But Dai Viet’s growth was always threatened by external wars. A second Chinese invasion was defeated after a four-year war, from 1057 to 1061. And the feud with Champa was renewed, when the Vietnamese raided the Chams in 1021 and 1026. The Chams thought their new capital was far enough south to keep it out of Vietnamese hands. But in 1044 the Vietnamese sacked Vijaya and killed the Cham king again, along with thirty thousand of his people. Champa now paid tribute to Dai Viet; among the gifts it sent were a white rhinoceros and a white elephant, which were considered very special animals. In 1068 the Cham king Rudravarman III decided it was time for revenge and attacked Dai Viet. He was defeated, and Vijaya was sacked a second time in 1069. Rudravarman III was chased into Cambodia, captured, and deported to Dai Viet. He had to surrender Champa’s three northernmost provinces, the ones Champa took in 780, to regain his freedom. Score another point for the Vietnamese.
The Chams got a new dynasty, their ninth so far, when Harivarman IV became king in 1074. He made peace with Dai Viet and restored the temples at My Son, thus beginning a new period of prosperity for Champa. However, not everything he did worked out, for he also picked a fight with Cambodia. In 1080, the Khmers invaded, sacked the temples and monasteries around Vijaya, and carried away treasure and works of art, before Harivarman was able to defeat them. Thus, he spent the rest of his reign restoring the temples around the capital, too.
The Vietnamese did not get involved in the fight between the Chams and Khmers because they had just fought the Chinese again. This time the main battles were in China. In 1075 the Vietnamese learned that China was preparing yet another invasion, so they struck first, using their army and navy to destroy three Chinese military bases. China struck back in 1076, but at the battle of the Cau River, about 25 miles from Hanoi, the Vietnamese fought them to a standstill. When neither side could win, the Vietnamese proposed a truce, and the Chinese accepted it.
Dai Viet was exhausted for the rest of the eleventh and early twelfth centuries. That encouraged the Chams and Khmers to join forces and invade the southern part of Dai Viet twice, in 1128 and 1132. However, even with the mighty Khmer Empire on their side, led by its great king, Suryavarman II, the Chams could not achieve their main goal, recovering the three lost provinces. Then the Khmer-Cham alliance went sour. The Chams made peace with the Vietnamese, and when Suryavarman came back to fight the Vietnamese again, in 1138, the Cham king refused to join him. Because of that refusal, the next time the Khmers showed up, in 1145, they attacked Champa instead. Suryavarman captured Vijaya, and destroyed the Cham temples at My Son; now the Khmers took Champa’s place in the feud between the Chams & Vietnamese. The disputed provinces ended up under Khmer rule. Score one point for the Khmers; bet you didn’t see that coming!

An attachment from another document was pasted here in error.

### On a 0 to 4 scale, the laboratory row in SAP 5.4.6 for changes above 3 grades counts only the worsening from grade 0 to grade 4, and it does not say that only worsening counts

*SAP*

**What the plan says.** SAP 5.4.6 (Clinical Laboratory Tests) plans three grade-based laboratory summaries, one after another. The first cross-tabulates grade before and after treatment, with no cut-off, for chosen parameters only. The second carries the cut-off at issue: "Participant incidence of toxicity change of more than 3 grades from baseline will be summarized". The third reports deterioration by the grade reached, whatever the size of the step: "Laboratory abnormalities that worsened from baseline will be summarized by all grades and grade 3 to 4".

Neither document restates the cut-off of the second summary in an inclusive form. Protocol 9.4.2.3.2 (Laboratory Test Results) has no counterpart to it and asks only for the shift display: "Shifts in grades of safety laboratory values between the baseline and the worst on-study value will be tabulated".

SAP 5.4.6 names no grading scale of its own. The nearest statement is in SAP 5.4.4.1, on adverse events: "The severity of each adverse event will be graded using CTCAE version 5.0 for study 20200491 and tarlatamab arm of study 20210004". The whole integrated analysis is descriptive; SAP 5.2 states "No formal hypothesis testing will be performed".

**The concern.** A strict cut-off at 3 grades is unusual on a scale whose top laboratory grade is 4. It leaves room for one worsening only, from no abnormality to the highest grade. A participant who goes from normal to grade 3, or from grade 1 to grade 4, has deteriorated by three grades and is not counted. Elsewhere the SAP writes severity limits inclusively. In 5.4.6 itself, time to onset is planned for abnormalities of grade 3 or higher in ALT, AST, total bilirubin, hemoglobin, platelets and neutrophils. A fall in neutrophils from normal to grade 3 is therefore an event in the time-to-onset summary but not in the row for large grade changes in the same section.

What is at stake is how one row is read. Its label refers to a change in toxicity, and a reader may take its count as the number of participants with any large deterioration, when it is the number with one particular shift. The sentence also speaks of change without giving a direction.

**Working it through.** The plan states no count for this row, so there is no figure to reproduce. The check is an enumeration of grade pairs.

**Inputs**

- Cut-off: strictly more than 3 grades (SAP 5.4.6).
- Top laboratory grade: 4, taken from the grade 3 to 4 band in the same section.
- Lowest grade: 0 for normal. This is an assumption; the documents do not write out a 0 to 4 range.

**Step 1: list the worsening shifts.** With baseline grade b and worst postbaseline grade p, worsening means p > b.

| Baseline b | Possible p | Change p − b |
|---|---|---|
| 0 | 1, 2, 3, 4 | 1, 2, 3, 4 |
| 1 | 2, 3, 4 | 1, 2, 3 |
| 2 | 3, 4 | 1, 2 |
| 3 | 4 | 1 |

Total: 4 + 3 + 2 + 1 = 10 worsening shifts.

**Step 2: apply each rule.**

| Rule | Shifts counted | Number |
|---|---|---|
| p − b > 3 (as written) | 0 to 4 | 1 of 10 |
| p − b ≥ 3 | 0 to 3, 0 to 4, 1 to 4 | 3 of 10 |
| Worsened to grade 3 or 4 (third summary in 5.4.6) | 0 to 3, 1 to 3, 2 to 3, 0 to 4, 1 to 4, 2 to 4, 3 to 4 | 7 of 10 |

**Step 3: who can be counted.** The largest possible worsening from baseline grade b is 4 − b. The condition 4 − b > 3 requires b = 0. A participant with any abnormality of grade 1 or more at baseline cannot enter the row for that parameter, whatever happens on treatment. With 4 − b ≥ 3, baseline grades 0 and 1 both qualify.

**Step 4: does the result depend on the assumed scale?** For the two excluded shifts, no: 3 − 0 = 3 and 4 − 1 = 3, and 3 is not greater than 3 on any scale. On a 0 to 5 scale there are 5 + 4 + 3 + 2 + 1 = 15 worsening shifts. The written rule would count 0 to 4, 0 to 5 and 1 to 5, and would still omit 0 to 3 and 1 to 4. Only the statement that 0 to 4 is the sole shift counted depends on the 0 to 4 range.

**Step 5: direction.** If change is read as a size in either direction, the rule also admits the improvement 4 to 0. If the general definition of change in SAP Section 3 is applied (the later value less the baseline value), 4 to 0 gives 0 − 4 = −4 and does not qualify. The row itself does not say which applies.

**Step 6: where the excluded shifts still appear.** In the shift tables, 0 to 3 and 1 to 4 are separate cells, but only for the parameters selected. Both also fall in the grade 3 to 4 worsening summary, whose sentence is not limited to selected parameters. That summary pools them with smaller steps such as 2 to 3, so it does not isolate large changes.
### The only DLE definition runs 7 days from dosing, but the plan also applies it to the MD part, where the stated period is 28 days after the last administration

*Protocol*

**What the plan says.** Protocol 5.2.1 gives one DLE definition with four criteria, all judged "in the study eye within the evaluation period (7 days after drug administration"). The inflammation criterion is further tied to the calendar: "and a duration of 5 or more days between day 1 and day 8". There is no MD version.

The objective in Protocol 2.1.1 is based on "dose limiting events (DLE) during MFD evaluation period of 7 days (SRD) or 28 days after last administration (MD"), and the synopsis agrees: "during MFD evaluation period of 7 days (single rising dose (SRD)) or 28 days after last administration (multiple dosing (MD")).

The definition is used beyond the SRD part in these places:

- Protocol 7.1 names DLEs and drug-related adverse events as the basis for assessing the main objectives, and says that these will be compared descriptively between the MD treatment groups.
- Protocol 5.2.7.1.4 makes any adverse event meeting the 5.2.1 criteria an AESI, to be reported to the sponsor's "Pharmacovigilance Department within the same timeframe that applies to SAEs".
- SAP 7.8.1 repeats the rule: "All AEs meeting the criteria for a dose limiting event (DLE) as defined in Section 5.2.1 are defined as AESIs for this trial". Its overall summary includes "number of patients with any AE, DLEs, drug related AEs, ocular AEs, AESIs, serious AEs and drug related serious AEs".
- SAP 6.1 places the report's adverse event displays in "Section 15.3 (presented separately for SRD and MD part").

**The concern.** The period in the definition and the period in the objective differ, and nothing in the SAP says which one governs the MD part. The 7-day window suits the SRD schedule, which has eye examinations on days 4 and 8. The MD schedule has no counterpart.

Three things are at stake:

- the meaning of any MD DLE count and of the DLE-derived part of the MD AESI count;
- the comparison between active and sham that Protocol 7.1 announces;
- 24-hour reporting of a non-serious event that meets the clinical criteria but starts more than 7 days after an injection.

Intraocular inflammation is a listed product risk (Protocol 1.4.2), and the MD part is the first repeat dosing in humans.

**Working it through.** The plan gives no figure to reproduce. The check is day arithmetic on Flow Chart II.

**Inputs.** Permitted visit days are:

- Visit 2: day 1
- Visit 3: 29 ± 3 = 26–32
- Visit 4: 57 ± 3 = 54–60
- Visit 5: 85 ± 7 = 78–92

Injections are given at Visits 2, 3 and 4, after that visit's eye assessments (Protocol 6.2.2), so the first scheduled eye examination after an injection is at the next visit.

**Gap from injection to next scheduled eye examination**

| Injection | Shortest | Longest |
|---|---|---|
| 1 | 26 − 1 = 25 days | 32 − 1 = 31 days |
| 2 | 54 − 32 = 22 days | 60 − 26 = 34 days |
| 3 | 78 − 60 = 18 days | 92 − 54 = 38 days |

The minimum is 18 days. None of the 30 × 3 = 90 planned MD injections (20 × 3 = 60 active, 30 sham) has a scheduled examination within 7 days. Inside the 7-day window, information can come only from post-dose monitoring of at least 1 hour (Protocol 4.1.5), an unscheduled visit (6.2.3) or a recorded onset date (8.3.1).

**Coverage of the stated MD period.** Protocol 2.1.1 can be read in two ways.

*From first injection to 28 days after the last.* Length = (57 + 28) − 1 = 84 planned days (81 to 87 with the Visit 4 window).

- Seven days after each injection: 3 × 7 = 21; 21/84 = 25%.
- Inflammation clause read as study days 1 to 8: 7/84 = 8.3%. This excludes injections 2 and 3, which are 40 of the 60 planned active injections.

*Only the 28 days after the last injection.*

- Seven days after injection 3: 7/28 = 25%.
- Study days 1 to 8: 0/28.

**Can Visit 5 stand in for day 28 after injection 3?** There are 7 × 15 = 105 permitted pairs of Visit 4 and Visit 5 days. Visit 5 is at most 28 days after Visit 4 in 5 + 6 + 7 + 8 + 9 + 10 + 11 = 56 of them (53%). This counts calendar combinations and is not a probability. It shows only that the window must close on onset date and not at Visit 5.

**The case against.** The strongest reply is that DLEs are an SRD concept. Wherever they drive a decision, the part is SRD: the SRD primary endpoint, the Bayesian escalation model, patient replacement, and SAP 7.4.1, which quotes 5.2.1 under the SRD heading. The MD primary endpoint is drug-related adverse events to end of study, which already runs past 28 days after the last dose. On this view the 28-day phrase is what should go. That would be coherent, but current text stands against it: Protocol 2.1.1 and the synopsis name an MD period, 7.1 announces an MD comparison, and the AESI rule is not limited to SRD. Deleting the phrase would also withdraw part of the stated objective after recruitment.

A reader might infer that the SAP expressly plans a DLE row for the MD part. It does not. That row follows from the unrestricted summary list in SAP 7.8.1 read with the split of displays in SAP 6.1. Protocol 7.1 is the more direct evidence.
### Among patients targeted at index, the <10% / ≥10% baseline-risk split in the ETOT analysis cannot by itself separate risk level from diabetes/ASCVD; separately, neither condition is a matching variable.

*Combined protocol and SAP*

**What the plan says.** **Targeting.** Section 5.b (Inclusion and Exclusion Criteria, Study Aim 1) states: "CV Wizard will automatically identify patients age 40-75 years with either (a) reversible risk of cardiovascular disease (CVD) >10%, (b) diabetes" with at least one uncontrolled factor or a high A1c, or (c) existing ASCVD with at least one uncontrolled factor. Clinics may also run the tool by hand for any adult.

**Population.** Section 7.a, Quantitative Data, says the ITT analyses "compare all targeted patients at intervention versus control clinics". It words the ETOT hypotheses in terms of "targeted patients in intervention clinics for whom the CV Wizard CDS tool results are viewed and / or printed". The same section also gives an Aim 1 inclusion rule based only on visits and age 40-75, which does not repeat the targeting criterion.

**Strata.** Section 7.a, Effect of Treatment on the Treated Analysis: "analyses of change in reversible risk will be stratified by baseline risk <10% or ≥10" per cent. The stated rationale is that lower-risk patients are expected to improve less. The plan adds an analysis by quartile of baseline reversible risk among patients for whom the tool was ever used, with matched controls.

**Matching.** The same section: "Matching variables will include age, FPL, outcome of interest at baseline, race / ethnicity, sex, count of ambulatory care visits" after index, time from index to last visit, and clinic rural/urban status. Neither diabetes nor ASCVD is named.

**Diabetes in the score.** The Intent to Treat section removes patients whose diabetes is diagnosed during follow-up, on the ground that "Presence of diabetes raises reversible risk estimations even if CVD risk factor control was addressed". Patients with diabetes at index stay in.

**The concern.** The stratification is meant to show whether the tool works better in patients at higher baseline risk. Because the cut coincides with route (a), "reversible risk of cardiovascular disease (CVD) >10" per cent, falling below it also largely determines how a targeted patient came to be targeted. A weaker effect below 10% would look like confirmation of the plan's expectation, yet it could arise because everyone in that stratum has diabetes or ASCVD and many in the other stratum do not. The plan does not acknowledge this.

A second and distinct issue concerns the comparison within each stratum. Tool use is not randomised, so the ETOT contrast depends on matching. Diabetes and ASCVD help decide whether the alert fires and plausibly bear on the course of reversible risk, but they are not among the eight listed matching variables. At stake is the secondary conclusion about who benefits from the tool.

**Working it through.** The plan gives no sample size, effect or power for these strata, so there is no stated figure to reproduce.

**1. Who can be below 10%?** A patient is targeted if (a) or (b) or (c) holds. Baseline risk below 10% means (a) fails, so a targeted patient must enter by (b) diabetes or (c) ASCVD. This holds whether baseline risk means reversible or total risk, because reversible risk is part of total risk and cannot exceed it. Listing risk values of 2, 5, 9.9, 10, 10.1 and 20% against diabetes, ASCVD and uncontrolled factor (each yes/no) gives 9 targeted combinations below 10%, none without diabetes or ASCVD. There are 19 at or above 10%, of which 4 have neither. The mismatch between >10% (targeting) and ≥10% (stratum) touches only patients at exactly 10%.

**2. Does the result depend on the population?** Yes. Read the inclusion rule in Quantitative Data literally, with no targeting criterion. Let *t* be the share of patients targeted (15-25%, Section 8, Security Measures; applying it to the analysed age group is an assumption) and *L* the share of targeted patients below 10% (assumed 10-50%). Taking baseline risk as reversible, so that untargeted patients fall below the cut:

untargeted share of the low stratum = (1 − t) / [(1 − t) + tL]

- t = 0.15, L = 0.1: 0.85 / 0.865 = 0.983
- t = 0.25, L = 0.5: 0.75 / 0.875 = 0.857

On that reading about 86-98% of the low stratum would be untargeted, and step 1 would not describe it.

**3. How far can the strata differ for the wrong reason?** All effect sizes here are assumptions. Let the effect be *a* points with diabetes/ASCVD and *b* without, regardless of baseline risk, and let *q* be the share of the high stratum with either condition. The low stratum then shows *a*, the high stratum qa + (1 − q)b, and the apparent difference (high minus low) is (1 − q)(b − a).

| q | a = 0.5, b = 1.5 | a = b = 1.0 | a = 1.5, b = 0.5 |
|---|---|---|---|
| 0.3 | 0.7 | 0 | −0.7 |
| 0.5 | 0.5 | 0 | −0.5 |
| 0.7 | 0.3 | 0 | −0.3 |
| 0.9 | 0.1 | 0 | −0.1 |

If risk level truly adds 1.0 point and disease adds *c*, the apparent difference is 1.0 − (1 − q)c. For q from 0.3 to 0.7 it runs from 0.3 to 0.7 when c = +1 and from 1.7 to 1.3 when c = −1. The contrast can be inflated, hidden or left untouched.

The Khmer occupation only lasted two years. In 1147 a minor ruler from the southern city of Panduranga, Jaya Harivarman I, liberated Vijaya and had himself crowned king of all Champa. Thirty years later, another Cham king, Jaya Harivarman IV, launched a surprise attack on the Khmers and sacked their capital, Angkor. The Chams succeeded not only because they had the element of surprise, but also because they had a new weapon — the Chinese had taught them how to build and use ballistas, the giant crossbows used in sieges. We already covered this Cham invasion of Cambodia, but I’m giving this point to Champa anyway. Then the Khmers rallied under a new king of their own, Jayavarman VII. Jayavarman did better in the struggle that followed, and Champa ended up as a vassal of the Khmers from 1190 to 1220. That’s another point for the Khmers.
Meanwhile to the north, the Ly dynasty was in decline. In 1224 a powerful court minister named Tran Thu Do persuaded the emperor Ly Hue Tong to bequeath the throne to his daughter, abdicate, and become a monk. With the emperor out of the way, Tran Thu Do arranged a marriage between the daughter and his nephew, Tran Thai Tong, and with that move, the Tran dynasty was founded. Then to secure the new dynasty’s position, Tran Thu Do launched a vicious purge of the Ly family; for instance, he had the ex-emperor killed in 1226 to keep him from making a comeback. One Ly prince, Ly Long Tuong, fled to Korea, where he eventually became a general.
After the purge, the Tran monarchs pursued the same policies that had worked for the Ly dynasty. But now Champa was independent again, and it wanted a rematch over the disputed border provinces, which had gone to the Vietnamese by default when the Khmers withdrew from the area, around 1150. The Chams sent pirate raids on the Vietnamese coast, and the Cham army recovered two of the disputed provinces, Quang Tri and Hue, while the third, Quang Binh, remained in Vietnamese hands. Emperor Tran Thai Tong retaliated with a military expedition in 1252, that captured and brought back the Cham queen, and the king’s concubines. However, that was as far as the feud got, for in the following year, the Mongols conquered Nanzhao, the nation in southwest China that we met in Episode 5. Now Kublai Khan’s army was on Southeast Asia’s doorstep.